What every Grandparent needs to know about Special Education

What every Grandparent needs to know about Special Education


You’re a Grandparent.  

You need to know this.

Jean Murrell Adams, Senior Managing Attorney

ADAMS ESQ, a Special Education Law Firm

You’ve reached grandparent status.  If you don’t have a grandchild with a disability, you probably know someone who does.  You may volunteer at your local school or simply be the “go to” person in your neighborhood, church or on-line.  You may be raising your grandchild or live miles away from him.  In any case, you will probably hear the question “I think my child has a disability, what should I do?”  Here are the basics of what every grandparent needs to know about special education.

Special education has grown up.  In the 60’s, 70’s and 80’s, students with special needs were routinely warehoused in one classroom regardless of the type or degree of disability. A child with dyslexia could be in the same class as student with cognitive impairments or blindness or one with mental illness.  Many kids with physical disabilities were not allowed to attend school at all.  In my elementary school, the “special” kids were housed in the dank school basement.  When it rained, the basement flooded and they were temporary allowed to come up to ground level.  In California, students were routinely labeled “educable mentally retarded” and forced into a permanent special ed track if they failed just one standardized test.  Even up through 2004, the certification standards for special education teachers and aides were only loosely followed in some of the largest school districts in the country.

Today, children with disabilities have the right to a free, appropriate, public education (FAPE) in the least restrictive environment (LRE)appropriate to meet their own unique needs.  If their needs can be met in a regular classroom, they should be educated there.  If not, then alternative placements from a daily pull-out session to a private school might be considered.  Education is more than reading, writing and ‘rithmetic.  It may include speech services, occupational therapy, safety awareness, toileting, counseling, computer training, special physical education and more.  Special Education teachers must be credentialed and aides must meet minimum standards.  Children cannot be placed in special ed on the basis of just one test.  They must be tested in their primarylanguage and the tests cannot be culturally biased.  Testing must be given by qualified assessors.  Parental permission is required.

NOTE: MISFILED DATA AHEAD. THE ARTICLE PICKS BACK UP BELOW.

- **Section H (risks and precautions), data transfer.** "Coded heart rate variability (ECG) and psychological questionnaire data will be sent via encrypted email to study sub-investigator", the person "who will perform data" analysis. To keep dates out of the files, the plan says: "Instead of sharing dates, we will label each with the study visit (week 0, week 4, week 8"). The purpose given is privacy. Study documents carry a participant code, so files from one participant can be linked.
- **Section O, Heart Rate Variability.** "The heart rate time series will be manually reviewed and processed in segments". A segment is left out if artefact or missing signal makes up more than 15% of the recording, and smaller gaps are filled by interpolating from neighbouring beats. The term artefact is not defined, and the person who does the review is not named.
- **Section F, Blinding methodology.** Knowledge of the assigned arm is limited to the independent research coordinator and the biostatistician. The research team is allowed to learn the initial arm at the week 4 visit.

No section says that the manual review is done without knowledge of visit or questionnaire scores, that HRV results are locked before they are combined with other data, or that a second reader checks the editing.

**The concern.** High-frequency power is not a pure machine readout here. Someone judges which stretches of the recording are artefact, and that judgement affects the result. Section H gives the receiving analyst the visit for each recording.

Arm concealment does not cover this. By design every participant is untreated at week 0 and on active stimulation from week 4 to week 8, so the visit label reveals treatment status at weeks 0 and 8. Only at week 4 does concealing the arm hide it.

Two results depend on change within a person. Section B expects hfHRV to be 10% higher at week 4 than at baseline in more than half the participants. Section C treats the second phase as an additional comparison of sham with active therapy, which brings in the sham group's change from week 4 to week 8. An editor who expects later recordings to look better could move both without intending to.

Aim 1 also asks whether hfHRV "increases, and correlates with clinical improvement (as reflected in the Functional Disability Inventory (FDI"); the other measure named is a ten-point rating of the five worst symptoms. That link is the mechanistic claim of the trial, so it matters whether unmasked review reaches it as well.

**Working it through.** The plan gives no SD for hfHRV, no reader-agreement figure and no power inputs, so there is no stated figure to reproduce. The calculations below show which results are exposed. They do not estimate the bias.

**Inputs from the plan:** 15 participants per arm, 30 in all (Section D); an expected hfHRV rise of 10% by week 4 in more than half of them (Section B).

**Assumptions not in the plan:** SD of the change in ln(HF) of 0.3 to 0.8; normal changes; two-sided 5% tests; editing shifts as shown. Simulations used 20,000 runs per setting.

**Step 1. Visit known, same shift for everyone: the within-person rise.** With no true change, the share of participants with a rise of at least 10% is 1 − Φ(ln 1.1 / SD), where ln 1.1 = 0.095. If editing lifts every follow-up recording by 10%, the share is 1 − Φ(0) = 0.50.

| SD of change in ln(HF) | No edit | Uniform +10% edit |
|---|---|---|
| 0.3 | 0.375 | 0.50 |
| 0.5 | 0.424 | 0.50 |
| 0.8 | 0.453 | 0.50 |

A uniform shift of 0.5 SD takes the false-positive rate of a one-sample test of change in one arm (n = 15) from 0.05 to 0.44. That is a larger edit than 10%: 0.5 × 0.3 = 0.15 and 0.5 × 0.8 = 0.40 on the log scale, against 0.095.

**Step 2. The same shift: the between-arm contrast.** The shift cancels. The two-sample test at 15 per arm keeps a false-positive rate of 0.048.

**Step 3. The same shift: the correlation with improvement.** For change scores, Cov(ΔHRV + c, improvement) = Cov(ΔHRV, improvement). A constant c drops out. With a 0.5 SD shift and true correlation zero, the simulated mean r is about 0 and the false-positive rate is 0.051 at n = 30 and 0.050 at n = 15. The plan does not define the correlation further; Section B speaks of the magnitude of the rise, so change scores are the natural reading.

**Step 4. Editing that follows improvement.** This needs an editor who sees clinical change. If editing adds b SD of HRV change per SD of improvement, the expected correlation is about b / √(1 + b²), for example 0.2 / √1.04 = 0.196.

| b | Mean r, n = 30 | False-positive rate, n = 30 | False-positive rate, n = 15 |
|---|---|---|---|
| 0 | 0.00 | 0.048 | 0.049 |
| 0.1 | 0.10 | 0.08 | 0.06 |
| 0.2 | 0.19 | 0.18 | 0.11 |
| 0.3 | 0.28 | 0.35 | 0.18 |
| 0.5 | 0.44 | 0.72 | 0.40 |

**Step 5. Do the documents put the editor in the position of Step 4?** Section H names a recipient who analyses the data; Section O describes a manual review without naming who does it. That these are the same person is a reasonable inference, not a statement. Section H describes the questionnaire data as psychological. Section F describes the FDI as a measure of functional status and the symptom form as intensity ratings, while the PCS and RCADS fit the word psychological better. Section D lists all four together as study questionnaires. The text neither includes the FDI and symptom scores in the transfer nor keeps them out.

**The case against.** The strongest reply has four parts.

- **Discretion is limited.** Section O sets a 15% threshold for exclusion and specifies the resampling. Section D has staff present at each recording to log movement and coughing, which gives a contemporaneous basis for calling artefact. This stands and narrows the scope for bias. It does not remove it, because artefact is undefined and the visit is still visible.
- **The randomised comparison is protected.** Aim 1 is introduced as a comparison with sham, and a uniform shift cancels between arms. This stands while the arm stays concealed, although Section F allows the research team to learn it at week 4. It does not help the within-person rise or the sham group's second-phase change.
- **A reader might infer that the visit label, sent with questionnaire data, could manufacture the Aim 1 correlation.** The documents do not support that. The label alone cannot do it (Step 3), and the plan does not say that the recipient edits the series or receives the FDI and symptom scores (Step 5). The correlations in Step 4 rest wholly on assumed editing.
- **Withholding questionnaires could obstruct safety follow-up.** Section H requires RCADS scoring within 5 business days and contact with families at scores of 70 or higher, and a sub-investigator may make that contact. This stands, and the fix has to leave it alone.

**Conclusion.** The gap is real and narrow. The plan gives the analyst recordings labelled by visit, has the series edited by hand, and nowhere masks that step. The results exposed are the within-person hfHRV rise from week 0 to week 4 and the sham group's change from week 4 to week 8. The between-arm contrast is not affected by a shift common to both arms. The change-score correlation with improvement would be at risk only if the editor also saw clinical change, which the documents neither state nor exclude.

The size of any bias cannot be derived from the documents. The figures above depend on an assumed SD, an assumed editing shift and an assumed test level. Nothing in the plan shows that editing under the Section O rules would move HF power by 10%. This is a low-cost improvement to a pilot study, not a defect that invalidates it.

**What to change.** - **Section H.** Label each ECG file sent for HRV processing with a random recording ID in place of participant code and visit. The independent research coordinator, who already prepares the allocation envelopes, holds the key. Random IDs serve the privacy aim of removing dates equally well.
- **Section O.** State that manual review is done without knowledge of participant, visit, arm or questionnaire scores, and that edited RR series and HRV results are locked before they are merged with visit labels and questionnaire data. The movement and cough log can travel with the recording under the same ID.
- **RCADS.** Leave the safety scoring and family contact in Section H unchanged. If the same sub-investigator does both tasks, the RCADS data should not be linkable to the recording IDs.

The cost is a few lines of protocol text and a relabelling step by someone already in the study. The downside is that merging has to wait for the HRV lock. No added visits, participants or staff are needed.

An IEP (individualized education plan) is a contract involving the parent of a special needs child and the school district.  The IEP defines the child’s specially tailored school program and controls placement, services, identifies the type and severity of her disability and tracks her educational progress.  Parents have the right to participate fully in developing the IEP and have equal say-so with the school district in its creation.  The other members of the IEP team must include anyone who tested the child (usually a school psychologist), a special education teacher, a general education teacher and someone with the authority to say “yes, we can do that” (usually a principal, vice-principal or special education administrator).

Grandparents can and often should participate in this process.  If you are your grandchild’s primary caregiver, then you are considered her parent under special education law and must be allowed to give approval and input on any special education testing or IEP.  Even if you are not her main caregiver, you can still attend IEP meetings on her behalf (with parent permission).  You can also attend the IEP meeting with the parent to provide your input regarding your grandchild, ask questions about the IEP or simply to lend your support.

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